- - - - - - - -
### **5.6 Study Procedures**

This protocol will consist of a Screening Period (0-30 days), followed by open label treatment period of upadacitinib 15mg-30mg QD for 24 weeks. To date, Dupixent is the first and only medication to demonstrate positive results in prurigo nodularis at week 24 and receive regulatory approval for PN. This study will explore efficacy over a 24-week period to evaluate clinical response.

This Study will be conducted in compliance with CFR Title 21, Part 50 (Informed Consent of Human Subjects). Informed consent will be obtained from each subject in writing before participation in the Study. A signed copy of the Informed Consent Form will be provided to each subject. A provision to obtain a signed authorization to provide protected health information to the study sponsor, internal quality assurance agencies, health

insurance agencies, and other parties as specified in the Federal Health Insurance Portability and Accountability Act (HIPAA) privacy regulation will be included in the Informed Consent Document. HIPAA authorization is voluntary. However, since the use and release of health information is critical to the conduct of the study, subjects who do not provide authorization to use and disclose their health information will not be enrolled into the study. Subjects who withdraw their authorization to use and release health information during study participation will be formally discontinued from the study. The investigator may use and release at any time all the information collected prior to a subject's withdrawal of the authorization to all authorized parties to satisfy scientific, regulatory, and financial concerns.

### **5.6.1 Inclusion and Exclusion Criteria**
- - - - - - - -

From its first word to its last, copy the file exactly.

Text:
### **5.6 Study Procedures**

This protocol will consist of a Screening Period (0-30 days), followed by open label treatment period of upadacitinib 15mg-30mg QD for 24 weeks. To date, Dupixent is the first and only medication to demonstrate positive results in prurigo nodularis at week 24 and receive regulatory approval for PN. This study will explore efficacy over a 24-week period to evaluate clinical response.

This Study will be conducted in compliance with CFR Title 21, Part 50 (Informed Consent of Human Subjects). Informed consent will be obtained from each subject in writing before participation in the Study. A signed copy of the Informed Consent Form will be provided to each subject. A provision to obtain a signed authorization to provide protected health information to the study sponsor, internal quality assurance agencies, health

insurance agencies, and other parties as specified in the Federal Health Insurance Portability and Accountability Act (HIPAA) privacy regulation will be included in the Informed Consent Document. HIPAA authorization is voluntary. However, since the use and release of health information is critical to the conduct of the study, subjects who do not provide authorization to use and disclose their health information will not be enrolled into the study. Subjects who withdraw their authorization to use and release health information during study participation will be formally discontinued from the study. The investigator may use and release at any time all the information collected prior to a subject's withdrawal of the authorization to all authorized parties to satisfy scientific, regulatory, and financial concerns.

### **5.6.1 Inclusion and Exclusion Criteria**